Construction of a new community center for Lost River got under way this month following five years of planning and fundraising by the Lost River Booster Club and community supporters.
In a groundbreaking ceremony Monday overlooking the recently poured cement foundation of the 13,500–square-foot building, more than 30 people gathered to celebrate the exhaustive effort that raised enough money to make a community’s dream a reality.
“Breaking ground on a building is a massive undertaking and those of you here have been right there with us,” Amie McAuliffe, one of the project organizers, told the crowd of supporters. “The promises this building presents and the opportunities it will provide are the greatest causes for celebration.”
The new center is being constructed on the Lost River Junior/Senior High School campus behind the school and north of the track. It will feature, a fitness center, a technology room, a full-size gymnasium, meeting spaces, a kitchen, and a resource center. During the school day, the building will function as an extension of the high school, offering space for robotics and elective classes such as music and art. After school hours, and when school is not in session, the building will serve the community.
Expected completion date is April 2024.
Organizers envision the center being used for youth programming such as art, music, and dance classes, social emotional and leadership development programs, community events and meetings, and by community partners such as Oregon Tech and Klamath Community College for English language learners, GED, and financial literacy courses.
McAuliffe and Georgia O’Brien spearheaded the Lost River Boosters Club fund-raising campaign that raised more than $2.8 million, enough to proceed with construction on the new center.
Total project cost, which includes furnishings and equipment, is estimated at $3.5 million and fund–raising efforts are continuing. Funds raised include private donations, grants, and $800,000 in federal ESSER funds from the Klamath County School District. The multi-purpose building will be owned and maintained by the school district to ensure sustainability.
Speakers at the celebration included state Rep. E. Werner Reschke, who wrote a letter of support that helped garner a $250,000 grant. Also speaking were McAuliffe, O’Brien, Marc Staunton, Klamath County School Board member; Rhonda Nyseth, a Lost River graduate who now supports communities with the state Department of Human Services Office of Resilience and Emergency Management; and Jana Dunlea, principal of Ferguson Elementary School and president of the Lost River Booster Club Board of Directors.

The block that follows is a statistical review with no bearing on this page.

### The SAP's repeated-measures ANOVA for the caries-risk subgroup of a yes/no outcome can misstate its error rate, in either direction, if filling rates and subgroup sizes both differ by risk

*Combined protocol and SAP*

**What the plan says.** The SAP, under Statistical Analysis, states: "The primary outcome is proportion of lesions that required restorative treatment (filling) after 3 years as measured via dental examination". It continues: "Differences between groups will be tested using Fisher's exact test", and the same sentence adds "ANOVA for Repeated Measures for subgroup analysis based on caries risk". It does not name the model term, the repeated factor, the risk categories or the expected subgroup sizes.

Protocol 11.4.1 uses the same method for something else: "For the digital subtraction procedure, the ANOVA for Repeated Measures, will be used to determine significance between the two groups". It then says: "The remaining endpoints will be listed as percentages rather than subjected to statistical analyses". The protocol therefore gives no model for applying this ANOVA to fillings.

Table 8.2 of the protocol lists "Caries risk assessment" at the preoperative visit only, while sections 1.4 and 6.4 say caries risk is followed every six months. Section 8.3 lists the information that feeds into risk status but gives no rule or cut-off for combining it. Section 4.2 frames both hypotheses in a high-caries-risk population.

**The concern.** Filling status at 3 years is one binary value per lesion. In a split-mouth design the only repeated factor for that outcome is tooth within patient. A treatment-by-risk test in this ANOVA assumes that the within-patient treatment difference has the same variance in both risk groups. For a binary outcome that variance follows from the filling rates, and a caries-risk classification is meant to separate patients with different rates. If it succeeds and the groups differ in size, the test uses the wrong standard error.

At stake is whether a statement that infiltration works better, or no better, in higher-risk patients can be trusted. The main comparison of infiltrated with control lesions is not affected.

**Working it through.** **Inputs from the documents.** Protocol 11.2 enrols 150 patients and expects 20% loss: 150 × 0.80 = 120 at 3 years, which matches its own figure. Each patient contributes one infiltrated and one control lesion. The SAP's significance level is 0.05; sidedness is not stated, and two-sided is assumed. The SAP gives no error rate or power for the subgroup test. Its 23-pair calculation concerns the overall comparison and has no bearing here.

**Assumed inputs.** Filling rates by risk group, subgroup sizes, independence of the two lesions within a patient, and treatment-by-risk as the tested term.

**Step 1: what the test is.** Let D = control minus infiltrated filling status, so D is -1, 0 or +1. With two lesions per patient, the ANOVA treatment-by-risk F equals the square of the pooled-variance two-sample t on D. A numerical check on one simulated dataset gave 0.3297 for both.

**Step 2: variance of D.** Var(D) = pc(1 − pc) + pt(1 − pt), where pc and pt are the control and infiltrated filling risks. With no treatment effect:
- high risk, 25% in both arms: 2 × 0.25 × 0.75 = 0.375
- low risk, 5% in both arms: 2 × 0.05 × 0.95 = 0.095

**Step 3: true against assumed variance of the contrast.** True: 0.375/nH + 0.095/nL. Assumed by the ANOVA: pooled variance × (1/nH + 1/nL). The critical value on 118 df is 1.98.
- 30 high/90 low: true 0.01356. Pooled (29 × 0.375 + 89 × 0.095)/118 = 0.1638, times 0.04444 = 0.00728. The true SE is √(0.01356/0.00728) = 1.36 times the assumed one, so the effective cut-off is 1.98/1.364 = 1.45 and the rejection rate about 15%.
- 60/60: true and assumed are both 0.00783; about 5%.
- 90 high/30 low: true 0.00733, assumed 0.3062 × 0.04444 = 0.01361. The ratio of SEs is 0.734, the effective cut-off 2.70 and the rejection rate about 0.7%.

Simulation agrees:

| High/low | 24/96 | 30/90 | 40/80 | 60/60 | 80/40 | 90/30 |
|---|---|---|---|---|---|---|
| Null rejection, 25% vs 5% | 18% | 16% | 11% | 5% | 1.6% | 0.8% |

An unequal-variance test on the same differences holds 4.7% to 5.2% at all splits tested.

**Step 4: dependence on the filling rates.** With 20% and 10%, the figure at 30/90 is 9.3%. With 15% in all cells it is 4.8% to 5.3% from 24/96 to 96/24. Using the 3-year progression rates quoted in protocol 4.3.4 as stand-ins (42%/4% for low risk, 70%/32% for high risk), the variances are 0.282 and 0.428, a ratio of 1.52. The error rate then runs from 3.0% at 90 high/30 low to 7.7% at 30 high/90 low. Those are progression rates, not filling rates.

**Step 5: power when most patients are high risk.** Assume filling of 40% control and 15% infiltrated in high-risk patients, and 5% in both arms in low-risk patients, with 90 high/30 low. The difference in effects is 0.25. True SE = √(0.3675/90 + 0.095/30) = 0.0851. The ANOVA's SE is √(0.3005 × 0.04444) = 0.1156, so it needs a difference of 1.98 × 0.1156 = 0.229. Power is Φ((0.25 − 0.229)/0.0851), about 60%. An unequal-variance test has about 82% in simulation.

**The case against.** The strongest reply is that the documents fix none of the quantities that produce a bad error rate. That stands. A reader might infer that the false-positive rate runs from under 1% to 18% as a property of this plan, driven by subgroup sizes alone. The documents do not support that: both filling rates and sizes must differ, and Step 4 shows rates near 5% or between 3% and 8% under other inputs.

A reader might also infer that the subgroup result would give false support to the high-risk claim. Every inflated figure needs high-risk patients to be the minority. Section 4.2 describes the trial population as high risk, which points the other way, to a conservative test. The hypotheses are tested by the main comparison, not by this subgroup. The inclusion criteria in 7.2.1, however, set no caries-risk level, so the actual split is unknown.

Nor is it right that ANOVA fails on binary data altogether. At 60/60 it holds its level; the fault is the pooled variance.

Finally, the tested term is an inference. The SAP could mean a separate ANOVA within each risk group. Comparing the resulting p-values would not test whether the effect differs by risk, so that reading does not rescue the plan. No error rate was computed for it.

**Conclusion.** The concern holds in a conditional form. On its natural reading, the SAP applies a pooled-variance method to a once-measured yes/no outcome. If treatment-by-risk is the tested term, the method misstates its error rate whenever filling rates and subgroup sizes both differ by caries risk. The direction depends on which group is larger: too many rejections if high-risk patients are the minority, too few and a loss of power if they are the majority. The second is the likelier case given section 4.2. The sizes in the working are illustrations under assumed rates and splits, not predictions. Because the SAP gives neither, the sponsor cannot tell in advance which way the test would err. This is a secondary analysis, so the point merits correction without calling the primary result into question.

Reschke has supported the project since 2018. “Community is people locally deciding to do something together … saying we have an idea and if we come together we can do it better,” he said. “That’s what this project is about. It’s more than a building.”
Dunlea told the crowd that she is already planning to take advantage of the community center, hoping to use the fitness center on her way to work in the mornings. The gymnasium will provide space for athletic contests for her children and nieces and nephews, eliminating some 40-mile round trip drives to Klamath Falls.
“I know there are many uses for the building that we have not thought of, and I know our community will continue to think of things that we have never even dreamed of. That’s our goal and challenge for the community. It’s our building.”
As the building is being constructed, fundraising is ongoing to provide funds for needed supplies, equipment, and furnishings.
“While today marks an incredibly important milestone, our work continues,” Dunlea said.
For more information or to support the Lost River Community Center Building Campaign, contact LRCC director Amie McAuliffe at firstname.lastname@example.org. Donations are tax-deductible.